You can use leverage to profit a great deal from a small price movement. The information we provide below will further open your eyes to the role leverage plays in CFD trading.
How leverage works
Leverage works by using margin to provide the trader with increased exposure to a particular asset. When you use leverage, you will only be exposing just a fraction of your deposit or margin while the broker will provide the balance. The amount provided by the broker to make up the amount you need for opening that large position is called your total exposure. The ratio of your total exposure to your margin is called your leverage ratio.
If you have $100 as your trading capital; and you want to open a position that will cost say $1000, leverage will make this very easy for you. You will only be required to provide the $100, while the broker produces the rest. If your leverage ratio is 100:1, it means that you can use your $100 account balance to open a position of $10,000. This means that your profit will be very high. If you record a loss, on the other hand, the loss will depend on the size of the leverage.
Check below for a list of markets where leverage can be applied
- Profit is magnified: The trader will only need to provide a fraction of the value of the trade and the broker will provide the remaining fund. The amount of profit will increase as the leverage ratio increases. At the same time, the loss incurred will increase by the same magnitude if the trade goes against you.
- Great trading opportunities: When you use leverage, it will help to free up your capital. You can commit such capital to another use or investment. The use of leverage also increases gearing opportunity, which is the ability to increase the available amount for investment.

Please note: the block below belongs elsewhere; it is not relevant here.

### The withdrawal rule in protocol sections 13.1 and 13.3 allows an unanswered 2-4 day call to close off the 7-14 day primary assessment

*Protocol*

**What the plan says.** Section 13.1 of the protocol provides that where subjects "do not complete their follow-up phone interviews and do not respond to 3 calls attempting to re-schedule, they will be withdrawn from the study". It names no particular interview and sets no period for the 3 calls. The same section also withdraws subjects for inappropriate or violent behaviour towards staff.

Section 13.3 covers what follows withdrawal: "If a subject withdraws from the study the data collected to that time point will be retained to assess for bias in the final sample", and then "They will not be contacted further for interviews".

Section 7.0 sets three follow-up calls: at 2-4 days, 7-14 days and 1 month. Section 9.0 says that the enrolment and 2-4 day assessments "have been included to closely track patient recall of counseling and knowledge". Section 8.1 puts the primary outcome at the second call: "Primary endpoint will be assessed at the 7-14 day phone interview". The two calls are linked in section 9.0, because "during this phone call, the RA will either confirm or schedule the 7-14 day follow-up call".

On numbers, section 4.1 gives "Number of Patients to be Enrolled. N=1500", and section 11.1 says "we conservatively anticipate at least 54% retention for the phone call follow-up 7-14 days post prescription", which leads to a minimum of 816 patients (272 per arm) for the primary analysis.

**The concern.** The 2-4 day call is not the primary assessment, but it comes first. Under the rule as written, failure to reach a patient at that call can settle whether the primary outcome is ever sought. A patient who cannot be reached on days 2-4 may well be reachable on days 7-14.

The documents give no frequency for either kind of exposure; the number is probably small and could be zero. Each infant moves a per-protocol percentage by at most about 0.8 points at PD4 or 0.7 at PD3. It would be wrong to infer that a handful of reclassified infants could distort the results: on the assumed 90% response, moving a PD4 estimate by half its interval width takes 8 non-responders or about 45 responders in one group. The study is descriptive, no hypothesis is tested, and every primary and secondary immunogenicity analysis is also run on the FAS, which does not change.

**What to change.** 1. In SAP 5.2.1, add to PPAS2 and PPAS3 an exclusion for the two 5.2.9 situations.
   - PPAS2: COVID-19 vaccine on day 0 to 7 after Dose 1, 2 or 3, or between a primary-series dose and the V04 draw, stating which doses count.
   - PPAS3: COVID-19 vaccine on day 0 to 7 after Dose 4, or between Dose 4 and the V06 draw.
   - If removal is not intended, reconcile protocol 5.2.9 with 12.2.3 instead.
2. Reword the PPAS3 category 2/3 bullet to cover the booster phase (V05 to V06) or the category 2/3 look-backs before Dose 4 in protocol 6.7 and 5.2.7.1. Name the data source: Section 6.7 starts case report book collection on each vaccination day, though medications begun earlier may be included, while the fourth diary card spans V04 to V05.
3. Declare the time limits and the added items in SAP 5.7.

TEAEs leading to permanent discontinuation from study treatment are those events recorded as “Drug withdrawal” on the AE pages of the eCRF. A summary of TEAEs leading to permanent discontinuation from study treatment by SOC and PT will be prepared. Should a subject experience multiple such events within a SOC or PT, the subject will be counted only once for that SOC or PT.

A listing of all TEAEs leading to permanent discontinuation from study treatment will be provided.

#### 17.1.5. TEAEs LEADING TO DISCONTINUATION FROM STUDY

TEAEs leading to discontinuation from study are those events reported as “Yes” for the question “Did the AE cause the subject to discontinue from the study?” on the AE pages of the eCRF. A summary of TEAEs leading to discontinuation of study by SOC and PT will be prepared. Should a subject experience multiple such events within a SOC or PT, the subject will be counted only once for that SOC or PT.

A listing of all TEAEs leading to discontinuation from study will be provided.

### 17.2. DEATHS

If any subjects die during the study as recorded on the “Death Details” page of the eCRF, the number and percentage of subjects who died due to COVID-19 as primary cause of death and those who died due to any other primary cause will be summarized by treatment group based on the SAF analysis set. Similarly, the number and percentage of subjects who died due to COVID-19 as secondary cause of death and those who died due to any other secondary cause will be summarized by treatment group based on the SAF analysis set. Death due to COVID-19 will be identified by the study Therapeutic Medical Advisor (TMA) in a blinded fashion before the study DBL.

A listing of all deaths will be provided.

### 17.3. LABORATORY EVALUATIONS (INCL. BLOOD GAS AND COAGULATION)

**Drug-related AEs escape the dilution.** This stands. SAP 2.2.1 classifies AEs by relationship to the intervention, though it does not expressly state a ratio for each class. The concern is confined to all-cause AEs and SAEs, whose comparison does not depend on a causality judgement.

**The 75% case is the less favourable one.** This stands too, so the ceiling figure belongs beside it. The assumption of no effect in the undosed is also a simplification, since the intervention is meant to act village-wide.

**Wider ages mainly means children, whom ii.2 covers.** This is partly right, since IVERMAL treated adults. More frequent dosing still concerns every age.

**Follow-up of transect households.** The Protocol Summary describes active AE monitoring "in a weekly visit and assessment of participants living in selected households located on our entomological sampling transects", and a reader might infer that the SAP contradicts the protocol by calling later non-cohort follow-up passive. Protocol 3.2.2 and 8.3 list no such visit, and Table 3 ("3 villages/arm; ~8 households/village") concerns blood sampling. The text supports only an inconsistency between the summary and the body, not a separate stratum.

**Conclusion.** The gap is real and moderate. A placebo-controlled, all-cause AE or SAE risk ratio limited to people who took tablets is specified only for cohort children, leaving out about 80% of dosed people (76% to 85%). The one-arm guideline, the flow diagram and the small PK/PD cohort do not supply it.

- Shorting the market: When you use leverage to speculate on price movement, you will be able to benefit from both rising and falling markets. Benefiting from a rising market is called going long or buying while benefiting from a falling market is called going short or selling.
- The market is open 24 hours: There is a variation in trading hours from one market to another. Be that as it may, some other markets are available for 24 hours. Examples of such markets are cryptocurrency, Forex, and indices markets. Forex is usually not available during the weekend, but this is never the case with the cryptocurrency market.
Disadvantages of using leverage:
- It can magnify profit in the same magnitude at which it magnifies loss.
- There is no shareholder privilege.
- You can get margin calls from your broker informing you of the need to add more funds.
- You will have to pay funding charges.